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February 02 newsletter
Last November we began to explore the first secret: planning for wealth. The first step in developing your plan was to think about identifying your financial goals. Then we looked at ranking the importance of each of your goals. Our last task was to understand the timing of the individual goals.
This month, we'll build on your plan and look at what is needed to quantify those goals.
As we have previously discussed, try not to get too frustrated if you think the pace is too slow. There are some good reasons for taking this programme in baby steps. Not least is that achieving your financial goals may potentially involve some lifestyle changes. Please be patient and then be rewarded.
If you haven't already started, this maybe a good time to start noting down the information you have gathered on each of your goals. A spreadsheet might be a useful tool to help with some simple calculations.
You may already have some idea of how much
money you'll need to achieve your goals. If not, now is the time
to answer that question. This requires a degree of financial precision.
It's important to commit a little time to this exercise. Quantifying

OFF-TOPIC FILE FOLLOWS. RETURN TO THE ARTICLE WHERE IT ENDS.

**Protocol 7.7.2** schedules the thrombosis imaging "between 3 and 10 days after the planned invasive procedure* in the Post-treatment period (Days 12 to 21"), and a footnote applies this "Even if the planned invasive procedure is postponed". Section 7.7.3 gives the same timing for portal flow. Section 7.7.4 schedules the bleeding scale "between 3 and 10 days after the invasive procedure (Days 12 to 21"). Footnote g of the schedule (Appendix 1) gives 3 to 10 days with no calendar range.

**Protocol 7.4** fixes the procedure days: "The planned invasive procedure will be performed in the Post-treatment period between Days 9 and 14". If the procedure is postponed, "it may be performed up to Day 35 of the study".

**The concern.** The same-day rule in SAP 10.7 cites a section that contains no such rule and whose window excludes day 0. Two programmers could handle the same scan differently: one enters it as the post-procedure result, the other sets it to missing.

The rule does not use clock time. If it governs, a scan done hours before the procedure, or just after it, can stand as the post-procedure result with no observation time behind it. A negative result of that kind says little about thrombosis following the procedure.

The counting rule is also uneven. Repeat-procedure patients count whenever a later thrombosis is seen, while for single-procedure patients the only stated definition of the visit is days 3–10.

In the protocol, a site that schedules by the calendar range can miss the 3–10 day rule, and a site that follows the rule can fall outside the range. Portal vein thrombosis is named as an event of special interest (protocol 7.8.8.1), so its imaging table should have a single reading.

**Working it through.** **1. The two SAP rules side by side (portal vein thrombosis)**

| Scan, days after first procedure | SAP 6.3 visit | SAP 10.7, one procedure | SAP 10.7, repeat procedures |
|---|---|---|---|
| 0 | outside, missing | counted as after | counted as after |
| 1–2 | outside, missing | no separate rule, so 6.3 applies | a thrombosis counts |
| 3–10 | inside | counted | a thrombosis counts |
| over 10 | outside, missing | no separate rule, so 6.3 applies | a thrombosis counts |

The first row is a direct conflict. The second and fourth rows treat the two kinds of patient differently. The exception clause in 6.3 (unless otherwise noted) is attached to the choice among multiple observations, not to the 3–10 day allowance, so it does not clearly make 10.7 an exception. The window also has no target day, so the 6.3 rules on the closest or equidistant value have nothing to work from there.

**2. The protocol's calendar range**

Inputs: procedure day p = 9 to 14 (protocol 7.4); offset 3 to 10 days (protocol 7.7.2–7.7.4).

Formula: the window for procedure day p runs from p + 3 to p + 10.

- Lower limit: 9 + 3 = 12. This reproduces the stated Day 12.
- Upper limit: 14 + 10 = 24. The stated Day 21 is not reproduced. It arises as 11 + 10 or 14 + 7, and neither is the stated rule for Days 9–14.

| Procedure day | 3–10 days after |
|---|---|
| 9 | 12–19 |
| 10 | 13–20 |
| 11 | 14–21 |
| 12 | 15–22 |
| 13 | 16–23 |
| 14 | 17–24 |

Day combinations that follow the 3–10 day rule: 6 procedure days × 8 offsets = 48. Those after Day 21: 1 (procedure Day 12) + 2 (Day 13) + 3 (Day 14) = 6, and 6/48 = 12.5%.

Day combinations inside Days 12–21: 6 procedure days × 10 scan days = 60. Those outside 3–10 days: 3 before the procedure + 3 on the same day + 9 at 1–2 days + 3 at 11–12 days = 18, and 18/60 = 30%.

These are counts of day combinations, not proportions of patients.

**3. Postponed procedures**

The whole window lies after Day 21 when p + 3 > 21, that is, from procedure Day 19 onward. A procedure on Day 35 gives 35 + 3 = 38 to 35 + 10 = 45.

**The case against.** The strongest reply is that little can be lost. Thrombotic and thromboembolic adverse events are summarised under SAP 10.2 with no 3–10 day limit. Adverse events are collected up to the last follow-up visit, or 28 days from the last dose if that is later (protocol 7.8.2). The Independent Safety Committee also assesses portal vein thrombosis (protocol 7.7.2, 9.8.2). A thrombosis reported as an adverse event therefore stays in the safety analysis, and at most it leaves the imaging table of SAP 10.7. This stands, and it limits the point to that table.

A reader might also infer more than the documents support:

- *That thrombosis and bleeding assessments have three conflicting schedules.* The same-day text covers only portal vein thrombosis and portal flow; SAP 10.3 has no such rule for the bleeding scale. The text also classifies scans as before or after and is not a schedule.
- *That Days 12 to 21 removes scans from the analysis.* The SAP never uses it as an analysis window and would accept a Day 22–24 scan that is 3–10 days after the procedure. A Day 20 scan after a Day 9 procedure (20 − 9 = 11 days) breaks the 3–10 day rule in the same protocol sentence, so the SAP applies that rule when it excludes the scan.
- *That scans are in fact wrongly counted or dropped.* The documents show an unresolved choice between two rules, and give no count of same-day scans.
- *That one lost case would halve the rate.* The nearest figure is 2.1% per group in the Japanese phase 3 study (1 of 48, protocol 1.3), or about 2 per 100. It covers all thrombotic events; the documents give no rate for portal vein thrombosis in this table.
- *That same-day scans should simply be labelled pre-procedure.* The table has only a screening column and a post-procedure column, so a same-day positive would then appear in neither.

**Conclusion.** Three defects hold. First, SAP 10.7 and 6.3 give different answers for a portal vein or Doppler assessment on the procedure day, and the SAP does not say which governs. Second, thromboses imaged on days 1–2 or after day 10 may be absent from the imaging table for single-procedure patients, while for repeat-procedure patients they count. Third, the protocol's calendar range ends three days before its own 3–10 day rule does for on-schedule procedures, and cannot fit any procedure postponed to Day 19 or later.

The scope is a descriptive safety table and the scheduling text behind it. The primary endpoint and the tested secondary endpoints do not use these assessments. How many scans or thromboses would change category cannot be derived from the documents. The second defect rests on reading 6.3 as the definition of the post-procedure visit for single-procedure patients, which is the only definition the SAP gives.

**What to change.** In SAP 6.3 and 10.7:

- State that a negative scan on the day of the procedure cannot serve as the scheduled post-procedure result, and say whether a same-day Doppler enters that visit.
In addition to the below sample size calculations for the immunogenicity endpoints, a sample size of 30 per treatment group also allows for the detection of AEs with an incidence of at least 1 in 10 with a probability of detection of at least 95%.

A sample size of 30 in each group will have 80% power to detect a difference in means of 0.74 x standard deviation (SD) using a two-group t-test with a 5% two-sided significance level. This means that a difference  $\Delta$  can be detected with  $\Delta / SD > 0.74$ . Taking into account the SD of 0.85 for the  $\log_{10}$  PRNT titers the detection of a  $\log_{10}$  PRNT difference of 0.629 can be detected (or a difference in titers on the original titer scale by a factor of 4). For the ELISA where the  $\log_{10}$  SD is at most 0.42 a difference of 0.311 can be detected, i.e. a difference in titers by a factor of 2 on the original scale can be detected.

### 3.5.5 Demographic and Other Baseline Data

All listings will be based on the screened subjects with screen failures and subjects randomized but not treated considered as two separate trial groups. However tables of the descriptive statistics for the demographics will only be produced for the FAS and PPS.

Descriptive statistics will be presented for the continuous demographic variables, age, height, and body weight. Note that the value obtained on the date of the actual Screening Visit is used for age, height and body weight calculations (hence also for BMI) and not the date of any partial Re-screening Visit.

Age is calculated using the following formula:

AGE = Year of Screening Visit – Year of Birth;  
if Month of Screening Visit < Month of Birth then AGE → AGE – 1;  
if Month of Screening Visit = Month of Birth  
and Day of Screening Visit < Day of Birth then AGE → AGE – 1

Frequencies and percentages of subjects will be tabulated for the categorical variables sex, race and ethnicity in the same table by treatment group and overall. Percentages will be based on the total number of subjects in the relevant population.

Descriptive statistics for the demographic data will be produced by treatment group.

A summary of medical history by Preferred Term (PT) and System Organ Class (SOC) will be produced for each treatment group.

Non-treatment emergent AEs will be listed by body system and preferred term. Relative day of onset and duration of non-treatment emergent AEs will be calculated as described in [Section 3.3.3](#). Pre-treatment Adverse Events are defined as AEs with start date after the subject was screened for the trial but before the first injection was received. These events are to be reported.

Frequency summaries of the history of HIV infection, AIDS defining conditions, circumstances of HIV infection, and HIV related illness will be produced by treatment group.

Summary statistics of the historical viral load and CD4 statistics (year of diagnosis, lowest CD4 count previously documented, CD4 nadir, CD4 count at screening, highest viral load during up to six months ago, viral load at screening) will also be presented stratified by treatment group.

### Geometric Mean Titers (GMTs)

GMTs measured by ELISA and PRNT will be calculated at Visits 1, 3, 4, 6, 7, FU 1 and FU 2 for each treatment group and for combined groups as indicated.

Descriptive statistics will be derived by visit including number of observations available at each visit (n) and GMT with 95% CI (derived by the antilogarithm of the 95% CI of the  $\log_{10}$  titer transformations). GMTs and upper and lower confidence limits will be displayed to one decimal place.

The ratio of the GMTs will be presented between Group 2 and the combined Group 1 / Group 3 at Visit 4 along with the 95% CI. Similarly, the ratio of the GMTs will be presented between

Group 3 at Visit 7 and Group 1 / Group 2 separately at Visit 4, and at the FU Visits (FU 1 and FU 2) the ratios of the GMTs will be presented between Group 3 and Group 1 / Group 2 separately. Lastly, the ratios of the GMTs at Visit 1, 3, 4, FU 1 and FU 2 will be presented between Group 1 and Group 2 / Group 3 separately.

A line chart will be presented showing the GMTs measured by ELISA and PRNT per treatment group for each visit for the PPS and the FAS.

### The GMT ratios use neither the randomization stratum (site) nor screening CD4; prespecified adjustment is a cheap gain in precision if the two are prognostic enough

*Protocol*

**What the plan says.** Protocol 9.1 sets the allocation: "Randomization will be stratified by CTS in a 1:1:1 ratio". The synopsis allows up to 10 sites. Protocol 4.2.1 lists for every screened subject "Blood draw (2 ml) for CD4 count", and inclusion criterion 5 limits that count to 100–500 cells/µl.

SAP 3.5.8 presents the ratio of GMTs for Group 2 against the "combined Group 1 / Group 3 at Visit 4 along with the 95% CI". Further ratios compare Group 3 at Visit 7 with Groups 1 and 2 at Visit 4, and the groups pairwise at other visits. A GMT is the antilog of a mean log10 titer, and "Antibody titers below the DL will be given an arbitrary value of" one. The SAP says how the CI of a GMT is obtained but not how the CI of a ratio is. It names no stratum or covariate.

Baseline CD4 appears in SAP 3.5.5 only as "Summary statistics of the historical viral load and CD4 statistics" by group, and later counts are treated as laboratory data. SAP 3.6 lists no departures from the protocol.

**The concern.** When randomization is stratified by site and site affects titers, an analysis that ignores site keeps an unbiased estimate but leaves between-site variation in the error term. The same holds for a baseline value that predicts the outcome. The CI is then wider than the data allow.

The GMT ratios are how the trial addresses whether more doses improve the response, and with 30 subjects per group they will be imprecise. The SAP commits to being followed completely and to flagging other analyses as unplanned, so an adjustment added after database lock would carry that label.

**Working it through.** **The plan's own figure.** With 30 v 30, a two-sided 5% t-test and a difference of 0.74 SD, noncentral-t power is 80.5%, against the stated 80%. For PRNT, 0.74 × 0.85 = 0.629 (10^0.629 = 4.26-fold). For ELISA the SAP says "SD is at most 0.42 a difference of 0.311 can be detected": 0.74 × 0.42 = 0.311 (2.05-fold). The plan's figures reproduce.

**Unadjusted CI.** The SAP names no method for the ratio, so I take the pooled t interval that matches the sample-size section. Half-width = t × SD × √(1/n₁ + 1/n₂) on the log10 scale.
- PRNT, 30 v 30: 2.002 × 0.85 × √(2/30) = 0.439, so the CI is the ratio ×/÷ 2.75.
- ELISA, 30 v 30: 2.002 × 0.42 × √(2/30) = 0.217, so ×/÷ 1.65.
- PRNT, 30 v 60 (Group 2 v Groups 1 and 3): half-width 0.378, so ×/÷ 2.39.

your goals will not only help you choose which goals to focus
on, but in coming months, it will also help you set some saving
targets and help you measure your successes and achievements.
So a little phone or leg work may be required.
A new car - take a walk around the local car yards,
House deposit - talk to a mortgage broker about how much you will realistically need,
Repay credit car debt - get the latest balance from the credit card statements, and
Retirement - use one of the various retirement calculators featured on web sites such as at Sorted.
Now that you have a value against each goal, we want to work out how much you'll need to save each year. To do this, simply divide the amount you think you'll need for your goal by the number of years for that goal's timeframe.
For example, if you want to save $15,000 for your house deposit and you have decided on a time frame of three years, your annual saving target for that goal will be $5,000.
The annual saving's target is the final piece of the jigsaw. You now have a complete picture of each of your goals. Next month we'll complete the plan. To do so, you'll need to use the information that you have gathered and choose which goals you want to go after.
For the record, we think you should go after all your goals. Don't be limited by your existing income level. It will all come down to attitude. Yes, eventually you may have to give up smoking or out-of-season rock melons, but for now, why not chase your financial dreams and see what happens.